“Respect, especially for one’s parents,” is yet another commonality between  Muhammad and Washington apparent to Considine.  “Both men realized,” he  elaborates, “that the key to a strong society is for people, especially  families, to treat each other how they wished to be treated.”  Even “good  hygiene” and a “clean, well-presented physical appearance” were a common concern  for Muhammad and Washington.  For both men, “good hygiene was a projection  of a positive body image, which, in turn, reflected a healthy mind.”   Considine concludes that “Muhammad and Washington were gentlemen of the highest  degree.”  Thus, Considine suggests that “Muslims worldwide and American  could forge better relations if each group adhered to the advice Muhammad and  Washington provided.”

Many commentators in the numerous comments upon Considine’s article and  elsewhere have had a field day with his rose-colored, hagiographic analysis of  Muhammad and the Quran.  Citing numerous Quran verses and hadith  attributed to Muhammad, they have pointed to less savory aspects of Islam.   Longstanding Islam critic Pamela Geller interlineated Considine’s article  with numerous such canonical Islamic sources at her website, Atlas  Shrugs.   Geller concluded:  “It’s to vomit.   Muhammad and George Washington are polar opposites.  A man of honor who  respected human life and refused the title of king and a bloody warlord who  preached conquest, subjugation and slavery.”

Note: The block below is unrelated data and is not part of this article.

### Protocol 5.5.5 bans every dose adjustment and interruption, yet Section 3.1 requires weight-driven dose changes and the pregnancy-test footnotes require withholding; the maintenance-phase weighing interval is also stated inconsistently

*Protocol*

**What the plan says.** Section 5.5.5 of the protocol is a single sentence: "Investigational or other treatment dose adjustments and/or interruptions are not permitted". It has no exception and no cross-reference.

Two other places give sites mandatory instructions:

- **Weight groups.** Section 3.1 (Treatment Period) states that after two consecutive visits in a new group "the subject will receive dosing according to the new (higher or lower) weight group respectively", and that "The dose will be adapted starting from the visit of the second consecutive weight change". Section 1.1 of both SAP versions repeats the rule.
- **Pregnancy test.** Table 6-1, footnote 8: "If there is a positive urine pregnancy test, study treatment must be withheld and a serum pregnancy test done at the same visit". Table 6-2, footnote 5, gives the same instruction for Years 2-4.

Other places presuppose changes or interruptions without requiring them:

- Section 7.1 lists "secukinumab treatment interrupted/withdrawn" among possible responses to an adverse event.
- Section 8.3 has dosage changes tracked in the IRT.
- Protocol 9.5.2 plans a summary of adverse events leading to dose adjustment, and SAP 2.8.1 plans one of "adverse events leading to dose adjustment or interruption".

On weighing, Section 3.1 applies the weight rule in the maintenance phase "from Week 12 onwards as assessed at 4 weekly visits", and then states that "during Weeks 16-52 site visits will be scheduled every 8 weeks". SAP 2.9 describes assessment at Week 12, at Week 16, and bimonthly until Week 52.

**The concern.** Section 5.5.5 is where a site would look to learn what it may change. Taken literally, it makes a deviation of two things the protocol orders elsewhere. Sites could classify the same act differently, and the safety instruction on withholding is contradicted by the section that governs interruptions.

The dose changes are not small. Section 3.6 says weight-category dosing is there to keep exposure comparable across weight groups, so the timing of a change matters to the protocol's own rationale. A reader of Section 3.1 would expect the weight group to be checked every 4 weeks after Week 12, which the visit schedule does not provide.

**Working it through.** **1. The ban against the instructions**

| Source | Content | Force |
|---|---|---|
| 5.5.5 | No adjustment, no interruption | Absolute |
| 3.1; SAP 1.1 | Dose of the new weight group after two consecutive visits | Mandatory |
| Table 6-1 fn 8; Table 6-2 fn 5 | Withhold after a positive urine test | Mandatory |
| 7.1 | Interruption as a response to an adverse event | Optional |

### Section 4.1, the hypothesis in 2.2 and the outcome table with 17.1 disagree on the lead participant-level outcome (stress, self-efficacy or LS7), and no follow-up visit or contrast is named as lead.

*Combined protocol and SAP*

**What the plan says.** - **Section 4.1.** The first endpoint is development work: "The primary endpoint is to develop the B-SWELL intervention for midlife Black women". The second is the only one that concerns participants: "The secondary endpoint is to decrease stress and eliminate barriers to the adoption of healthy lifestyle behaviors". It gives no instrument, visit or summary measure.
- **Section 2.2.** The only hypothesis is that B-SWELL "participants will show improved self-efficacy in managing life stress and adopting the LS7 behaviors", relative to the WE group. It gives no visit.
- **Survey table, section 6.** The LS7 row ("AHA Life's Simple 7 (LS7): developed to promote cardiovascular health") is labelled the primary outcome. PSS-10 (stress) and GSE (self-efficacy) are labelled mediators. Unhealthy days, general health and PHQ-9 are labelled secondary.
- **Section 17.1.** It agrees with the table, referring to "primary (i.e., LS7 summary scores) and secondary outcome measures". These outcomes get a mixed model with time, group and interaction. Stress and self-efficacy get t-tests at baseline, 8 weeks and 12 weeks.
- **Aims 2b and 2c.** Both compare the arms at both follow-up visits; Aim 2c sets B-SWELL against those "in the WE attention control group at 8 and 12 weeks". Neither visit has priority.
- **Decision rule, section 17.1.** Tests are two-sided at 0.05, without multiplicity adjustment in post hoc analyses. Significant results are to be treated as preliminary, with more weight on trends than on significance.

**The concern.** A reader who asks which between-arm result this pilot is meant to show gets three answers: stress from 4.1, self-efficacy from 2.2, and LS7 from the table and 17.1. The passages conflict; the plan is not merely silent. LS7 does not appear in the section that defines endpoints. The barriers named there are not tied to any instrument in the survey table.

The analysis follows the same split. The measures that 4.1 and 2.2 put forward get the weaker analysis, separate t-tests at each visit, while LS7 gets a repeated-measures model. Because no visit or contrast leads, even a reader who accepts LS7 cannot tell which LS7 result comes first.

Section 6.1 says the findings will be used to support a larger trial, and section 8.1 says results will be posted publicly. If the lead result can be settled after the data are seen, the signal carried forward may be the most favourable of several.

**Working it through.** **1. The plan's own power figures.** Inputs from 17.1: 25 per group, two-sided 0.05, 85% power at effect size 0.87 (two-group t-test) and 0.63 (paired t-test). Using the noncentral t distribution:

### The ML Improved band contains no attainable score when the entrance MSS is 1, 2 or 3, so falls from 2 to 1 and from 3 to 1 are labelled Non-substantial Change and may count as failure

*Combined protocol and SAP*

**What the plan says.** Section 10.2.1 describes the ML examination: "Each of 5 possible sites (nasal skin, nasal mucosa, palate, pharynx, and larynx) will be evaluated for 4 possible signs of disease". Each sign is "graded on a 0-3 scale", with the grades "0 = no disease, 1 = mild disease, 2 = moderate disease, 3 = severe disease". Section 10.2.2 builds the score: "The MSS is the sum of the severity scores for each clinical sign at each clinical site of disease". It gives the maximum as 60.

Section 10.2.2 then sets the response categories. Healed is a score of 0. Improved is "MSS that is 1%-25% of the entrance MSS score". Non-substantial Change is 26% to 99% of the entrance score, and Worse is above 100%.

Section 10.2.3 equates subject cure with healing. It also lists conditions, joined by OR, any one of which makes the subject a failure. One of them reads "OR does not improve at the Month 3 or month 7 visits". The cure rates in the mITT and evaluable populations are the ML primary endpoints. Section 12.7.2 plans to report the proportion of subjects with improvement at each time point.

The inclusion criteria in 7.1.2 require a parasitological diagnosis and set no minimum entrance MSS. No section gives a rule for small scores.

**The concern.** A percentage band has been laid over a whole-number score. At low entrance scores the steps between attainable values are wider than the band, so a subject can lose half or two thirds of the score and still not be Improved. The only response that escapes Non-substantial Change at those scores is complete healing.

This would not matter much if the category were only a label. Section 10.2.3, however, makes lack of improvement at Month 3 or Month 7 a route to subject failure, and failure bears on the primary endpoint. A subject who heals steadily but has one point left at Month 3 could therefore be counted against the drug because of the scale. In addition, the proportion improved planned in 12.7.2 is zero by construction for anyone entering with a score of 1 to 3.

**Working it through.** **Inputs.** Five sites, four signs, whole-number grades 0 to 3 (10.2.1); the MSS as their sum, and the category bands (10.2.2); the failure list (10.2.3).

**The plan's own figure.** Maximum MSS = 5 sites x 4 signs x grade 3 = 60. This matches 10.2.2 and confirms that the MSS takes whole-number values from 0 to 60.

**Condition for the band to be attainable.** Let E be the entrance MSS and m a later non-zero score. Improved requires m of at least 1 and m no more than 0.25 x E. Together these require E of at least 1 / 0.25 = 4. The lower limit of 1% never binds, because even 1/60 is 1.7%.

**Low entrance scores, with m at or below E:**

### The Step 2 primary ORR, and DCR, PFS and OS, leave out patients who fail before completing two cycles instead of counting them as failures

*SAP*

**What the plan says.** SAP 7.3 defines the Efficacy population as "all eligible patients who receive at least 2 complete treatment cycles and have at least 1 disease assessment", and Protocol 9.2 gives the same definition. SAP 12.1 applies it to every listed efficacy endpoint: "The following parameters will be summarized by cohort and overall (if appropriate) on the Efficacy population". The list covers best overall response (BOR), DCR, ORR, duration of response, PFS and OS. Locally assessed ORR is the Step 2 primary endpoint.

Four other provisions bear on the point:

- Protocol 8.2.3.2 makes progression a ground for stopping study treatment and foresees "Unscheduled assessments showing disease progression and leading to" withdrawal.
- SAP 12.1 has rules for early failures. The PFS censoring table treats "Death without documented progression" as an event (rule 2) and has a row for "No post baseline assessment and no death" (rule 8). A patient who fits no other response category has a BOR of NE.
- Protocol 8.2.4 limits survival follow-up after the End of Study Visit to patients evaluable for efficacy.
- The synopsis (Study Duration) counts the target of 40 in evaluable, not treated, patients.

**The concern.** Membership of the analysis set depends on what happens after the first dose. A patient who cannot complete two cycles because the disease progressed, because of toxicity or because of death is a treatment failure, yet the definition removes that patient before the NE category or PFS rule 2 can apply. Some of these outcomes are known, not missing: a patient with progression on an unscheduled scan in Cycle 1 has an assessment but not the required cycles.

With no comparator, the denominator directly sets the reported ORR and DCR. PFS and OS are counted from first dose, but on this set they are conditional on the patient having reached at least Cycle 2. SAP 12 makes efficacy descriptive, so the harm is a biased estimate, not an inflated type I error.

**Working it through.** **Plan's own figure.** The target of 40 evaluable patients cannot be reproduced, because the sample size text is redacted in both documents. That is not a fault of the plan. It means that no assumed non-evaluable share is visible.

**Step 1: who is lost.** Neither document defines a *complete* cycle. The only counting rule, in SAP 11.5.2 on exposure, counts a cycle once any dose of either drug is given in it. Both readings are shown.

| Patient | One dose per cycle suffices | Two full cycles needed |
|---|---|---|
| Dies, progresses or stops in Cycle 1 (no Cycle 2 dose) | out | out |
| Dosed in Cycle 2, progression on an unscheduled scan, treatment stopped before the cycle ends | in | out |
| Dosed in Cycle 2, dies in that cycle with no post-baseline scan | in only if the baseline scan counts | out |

Geller’s longtime comrade, Robert Spencer, linked to Geller’s analysis on his  website, Jihadwatch,  and confessed that he “had to laugh.”  “You remember,” Spencer mocked, with  allusions to key controversies in canonical accounts of Muhammad’s life, “when  George Washington made the British line up beside a trench and beheaded  900 of them, don’t you?  And when he consummated his marriage with John  Adams’ nine-year-old  daughter?”

These commentators also call into question Muhammad’s global legacy, not  being enamored with one of history’s greatest campaigns of conquest.  Such  an empirical record is far less appealing than Considine’s benign descriptions  of Muhammad as being one of the “restorers of justice” who “united a large swath  of political territory” (which, in Muhammad’s case, actually later broke apart  during numerous internal conflicts) in one of two “unprecedented social  movements.”  The Muslim societies existing throughout history and present  today in places like the Islamic Republics of Iran, Pakistan, and Sudan and the  Kingdom of Saudi Arabia, along with Muslim movements like the worldwide Muslim  Brotherhood (including Hamas), the Taliban, and Hezb’allah, also seem to  manifest to objective observers not Considine’s claimed “universal ideals,” but  rather specifically sectarian, often brutal policies of sharia.  A  “more harmonious society” as well as “kindness and positive words” seem to be  sadly lacking in the Muslim world today.

Read more: Family Security Matters

Andrew E. Harrod is a freelance researcher and writer who holds a PhD from  the Fletcher School of Law and Diplomacy and a JD from George Washington  University Law School.  He is admitted to the Virginia State Bar.  He  has published various pieces concerning an Islamic supremacist agenda at the  Middle East Forum’s Legal Project, American Thinker, and Faith Freedom  International

One thought on “Breaking: Muhammad Is Just like…George Washington?!

  1. I don’t know what history books Considine is reading,but mine don’t record George Washington ever slaughtering his opposition,when they tried to surrender,and making slaves of their women and children.The ones I read depict Muhammed as an odious individual,recruited his followers with the promise of the booty they were likely to gain for themselves,if they followed him